I don’t normally comment on headlines themselves, but Philip Elmer-DeWitt’s latest one related to Apple’s ongoing battles with the Federal Bureau of Investigation had me cheering, laughing, and nodding in agreement at the same time. “The FBI’s Case Against Apple Got Kneecapped in Brooklyn” is the headline, and it discusses a drug dealer case in New York rather than the terrorist’s iPhone in San Bernadino. Still, United States Magistrate Judge James Orenstein clearly has bigger issues in mind than unlocking a drug dealer’s iPhone in Brooklyn.
The ruling Orenstein handed down is 50 pages long, and Elmer-DeWitt points out that it reads like a Supreme Court brief. Judge Orenstein’s ruling denies, unequivocably, the Department of Justice’s use of the 1789 All Writs Act to force Apple into breaking open the San Bernadino iPhone.
In his ruling, Orenstein uses the word “tyranny” once and “absurd” nine times, ultimately accusing the Department of Justice of trying to use the authority behind the All Writs Act to get from the courts what the department has thus far been unable to attain through Congress.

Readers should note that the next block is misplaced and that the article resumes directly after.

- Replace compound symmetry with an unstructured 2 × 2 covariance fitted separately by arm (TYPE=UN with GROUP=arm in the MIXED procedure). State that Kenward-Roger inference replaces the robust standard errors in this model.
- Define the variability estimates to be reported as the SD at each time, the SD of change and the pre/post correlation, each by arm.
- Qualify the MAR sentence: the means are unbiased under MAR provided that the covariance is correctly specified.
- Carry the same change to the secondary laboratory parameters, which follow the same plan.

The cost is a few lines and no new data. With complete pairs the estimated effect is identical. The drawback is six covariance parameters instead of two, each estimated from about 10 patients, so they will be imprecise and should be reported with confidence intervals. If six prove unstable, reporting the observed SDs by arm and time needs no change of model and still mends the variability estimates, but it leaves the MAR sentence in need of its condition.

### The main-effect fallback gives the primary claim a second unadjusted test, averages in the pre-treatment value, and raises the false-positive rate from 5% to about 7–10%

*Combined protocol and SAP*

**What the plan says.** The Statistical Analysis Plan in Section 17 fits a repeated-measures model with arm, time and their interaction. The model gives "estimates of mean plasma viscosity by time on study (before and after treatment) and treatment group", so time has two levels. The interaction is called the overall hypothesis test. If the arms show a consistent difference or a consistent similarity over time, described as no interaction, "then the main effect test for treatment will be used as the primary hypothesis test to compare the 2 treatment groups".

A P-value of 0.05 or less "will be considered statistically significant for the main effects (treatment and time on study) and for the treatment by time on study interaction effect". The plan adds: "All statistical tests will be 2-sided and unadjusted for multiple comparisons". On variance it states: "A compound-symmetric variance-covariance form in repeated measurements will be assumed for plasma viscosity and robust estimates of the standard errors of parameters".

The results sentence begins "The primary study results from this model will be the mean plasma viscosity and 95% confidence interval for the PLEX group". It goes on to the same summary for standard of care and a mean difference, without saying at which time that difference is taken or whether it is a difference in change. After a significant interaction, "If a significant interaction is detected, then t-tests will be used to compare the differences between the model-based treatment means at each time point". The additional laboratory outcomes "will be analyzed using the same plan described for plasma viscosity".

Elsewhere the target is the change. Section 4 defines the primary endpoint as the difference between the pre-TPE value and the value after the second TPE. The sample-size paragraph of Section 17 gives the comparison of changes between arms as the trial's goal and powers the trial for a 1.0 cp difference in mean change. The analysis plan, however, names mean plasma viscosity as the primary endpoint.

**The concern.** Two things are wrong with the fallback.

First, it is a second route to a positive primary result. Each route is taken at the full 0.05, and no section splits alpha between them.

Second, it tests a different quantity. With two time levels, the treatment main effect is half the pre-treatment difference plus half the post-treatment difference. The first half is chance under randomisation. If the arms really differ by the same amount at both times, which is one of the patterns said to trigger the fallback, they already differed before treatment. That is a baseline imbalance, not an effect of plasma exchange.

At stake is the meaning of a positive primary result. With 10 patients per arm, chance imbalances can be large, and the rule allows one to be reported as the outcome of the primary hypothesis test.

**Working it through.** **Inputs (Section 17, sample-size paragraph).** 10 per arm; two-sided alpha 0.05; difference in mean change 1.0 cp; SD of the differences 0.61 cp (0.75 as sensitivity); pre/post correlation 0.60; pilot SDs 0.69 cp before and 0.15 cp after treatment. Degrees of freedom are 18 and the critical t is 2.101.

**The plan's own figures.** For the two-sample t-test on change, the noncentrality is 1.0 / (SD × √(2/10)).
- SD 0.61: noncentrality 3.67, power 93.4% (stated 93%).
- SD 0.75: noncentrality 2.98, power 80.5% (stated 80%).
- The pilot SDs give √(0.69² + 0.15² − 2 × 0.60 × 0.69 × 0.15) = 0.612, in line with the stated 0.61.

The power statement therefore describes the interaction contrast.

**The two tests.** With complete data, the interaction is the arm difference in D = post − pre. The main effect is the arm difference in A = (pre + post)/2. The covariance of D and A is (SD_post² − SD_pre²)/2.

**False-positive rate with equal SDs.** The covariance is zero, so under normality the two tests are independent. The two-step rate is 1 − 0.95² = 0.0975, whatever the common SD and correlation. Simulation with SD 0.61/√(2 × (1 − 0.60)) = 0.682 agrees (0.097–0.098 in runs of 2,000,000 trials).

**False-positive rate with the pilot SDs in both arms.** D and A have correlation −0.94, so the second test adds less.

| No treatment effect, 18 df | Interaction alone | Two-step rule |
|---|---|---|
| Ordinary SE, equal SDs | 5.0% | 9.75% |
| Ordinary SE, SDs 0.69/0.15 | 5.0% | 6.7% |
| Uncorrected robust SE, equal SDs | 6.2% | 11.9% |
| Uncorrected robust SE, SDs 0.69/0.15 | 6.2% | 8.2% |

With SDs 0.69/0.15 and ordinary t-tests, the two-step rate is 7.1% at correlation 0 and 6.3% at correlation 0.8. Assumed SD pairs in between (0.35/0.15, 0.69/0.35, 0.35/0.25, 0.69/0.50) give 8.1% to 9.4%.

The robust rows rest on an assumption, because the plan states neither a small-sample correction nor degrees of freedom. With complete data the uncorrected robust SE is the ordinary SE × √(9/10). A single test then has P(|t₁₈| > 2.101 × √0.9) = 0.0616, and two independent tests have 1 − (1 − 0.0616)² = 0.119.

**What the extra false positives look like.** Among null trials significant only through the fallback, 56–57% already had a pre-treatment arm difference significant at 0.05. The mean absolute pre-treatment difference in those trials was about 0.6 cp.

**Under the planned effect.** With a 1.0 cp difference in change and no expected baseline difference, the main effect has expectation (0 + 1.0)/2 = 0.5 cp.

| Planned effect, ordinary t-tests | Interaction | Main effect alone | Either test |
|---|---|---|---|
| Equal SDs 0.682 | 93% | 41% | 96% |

It is also clear that the government has made the considered decision that it is better off securing such crypto-legislative authority from the courts (in proceedings that had always been, at the time it filed the instant Application, shielded from public scrutiny) rather than taking the chance that open legislative debate might produce a result less to its liking.
Orenstein also refers to the authority sought by the government as “obnoxious to the law,” which I believe is straight on point. The FBI is stretching, here, and it’s good to see a federal judge recognizing that. The discussion should be taking place in Congress, not in the courts.
That is precisely the Congressional debate that Apple is hoping to spark today, March 1, as general counsel Bruce Sewell testifies before the body in a hearing called “The Encryption Tightrope: Balancing Americans’ Security and Privacy.”